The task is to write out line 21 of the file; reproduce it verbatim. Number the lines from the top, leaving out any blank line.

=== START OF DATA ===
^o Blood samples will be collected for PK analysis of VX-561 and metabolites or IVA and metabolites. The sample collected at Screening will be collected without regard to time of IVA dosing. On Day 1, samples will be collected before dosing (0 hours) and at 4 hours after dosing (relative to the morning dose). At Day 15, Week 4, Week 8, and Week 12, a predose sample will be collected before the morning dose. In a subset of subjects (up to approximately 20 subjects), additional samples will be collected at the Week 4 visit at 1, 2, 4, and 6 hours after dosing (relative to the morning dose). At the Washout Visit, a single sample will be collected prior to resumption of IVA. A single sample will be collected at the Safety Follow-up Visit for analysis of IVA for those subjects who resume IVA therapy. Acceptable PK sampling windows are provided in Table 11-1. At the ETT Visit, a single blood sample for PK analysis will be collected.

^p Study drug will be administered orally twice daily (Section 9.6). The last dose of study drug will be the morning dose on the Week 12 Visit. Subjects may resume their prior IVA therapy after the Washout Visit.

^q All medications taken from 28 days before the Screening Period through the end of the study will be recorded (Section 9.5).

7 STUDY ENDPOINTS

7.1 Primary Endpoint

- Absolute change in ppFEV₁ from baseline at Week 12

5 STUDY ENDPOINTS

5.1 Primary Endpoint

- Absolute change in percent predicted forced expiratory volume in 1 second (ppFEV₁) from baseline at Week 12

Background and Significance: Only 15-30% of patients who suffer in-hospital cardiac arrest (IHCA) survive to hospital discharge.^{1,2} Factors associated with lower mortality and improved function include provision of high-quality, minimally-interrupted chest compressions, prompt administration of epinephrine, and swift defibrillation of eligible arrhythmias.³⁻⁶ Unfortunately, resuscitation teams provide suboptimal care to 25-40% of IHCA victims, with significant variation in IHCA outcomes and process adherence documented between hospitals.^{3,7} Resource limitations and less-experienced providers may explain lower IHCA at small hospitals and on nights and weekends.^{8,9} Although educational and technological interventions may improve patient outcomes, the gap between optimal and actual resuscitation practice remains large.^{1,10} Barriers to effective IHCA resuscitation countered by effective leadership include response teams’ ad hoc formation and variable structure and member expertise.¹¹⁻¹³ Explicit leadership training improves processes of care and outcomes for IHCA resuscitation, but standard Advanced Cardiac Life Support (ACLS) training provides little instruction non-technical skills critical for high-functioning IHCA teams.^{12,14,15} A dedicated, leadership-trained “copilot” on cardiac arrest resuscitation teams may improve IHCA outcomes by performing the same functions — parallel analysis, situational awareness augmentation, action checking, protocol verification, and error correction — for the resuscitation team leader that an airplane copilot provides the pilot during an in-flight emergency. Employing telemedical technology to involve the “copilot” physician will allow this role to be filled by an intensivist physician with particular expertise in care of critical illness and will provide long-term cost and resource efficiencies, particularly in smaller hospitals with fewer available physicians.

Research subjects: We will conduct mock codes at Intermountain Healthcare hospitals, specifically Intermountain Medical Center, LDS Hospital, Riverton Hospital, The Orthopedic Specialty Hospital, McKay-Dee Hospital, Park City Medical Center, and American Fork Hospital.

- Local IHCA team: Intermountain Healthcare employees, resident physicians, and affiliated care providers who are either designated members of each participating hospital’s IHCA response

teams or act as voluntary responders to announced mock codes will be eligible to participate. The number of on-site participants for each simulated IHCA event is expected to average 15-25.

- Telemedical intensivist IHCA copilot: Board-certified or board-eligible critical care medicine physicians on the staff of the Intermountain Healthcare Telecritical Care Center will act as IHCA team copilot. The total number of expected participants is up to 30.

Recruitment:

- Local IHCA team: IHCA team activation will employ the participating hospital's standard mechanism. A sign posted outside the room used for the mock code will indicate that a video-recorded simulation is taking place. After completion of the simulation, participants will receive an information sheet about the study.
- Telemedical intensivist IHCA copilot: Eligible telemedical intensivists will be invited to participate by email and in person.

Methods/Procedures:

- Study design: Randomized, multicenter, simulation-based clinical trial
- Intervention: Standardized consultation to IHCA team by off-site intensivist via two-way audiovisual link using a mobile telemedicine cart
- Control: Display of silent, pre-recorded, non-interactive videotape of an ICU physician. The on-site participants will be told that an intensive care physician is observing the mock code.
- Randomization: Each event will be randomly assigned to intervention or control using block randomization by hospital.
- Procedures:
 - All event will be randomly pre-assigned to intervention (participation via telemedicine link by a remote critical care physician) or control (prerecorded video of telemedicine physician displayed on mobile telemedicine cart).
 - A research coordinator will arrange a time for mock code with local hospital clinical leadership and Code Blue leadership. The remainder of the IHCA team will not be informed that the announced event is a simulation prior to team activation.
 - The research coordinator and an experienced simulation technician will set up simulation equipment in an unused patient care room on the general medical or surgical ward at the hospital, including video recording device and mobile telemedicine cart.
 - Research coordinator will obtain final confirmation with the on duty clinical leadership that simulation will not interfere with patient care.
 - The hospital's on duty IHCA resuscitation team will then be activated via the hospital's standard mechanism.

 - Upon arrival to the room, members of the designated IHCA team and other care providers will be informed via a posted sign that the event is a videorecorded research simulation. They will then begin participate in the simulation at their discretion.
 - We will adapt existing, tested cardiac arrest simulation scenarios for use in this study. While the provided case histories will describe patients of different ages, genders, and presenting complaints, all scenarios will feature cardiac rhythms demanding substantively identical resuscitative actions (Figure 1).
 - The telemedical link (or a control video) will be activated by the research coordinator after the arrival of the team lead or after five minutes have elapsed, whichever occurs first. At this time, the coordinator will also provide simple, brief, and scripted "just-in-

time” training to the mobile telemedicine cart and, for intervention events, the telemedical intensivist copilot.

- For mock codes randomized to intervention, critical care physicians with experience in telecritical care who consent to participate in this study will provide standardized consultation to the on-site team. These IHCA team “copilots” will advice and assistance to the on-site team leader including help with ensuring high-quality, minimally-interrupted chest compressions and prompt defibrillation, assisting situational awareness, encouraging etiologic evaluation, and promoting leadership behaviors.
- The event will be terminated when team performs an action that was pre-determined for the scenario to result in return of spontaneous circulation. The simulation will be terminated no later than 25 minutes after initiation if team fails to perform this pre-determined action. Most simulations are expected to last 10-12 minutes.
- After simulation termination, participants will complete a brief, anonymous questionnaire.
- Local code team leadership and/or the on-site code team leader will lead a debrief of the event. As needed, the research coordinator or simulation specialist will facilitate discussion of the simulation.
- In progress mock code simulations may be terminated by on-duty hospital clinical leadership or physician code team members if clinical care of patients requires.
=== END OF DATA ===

- Control: Display of silent, pre-recorded, non-interactive videotape of an ICU physician. The on-site participants will be told that an intensive care physician is observing the mock code.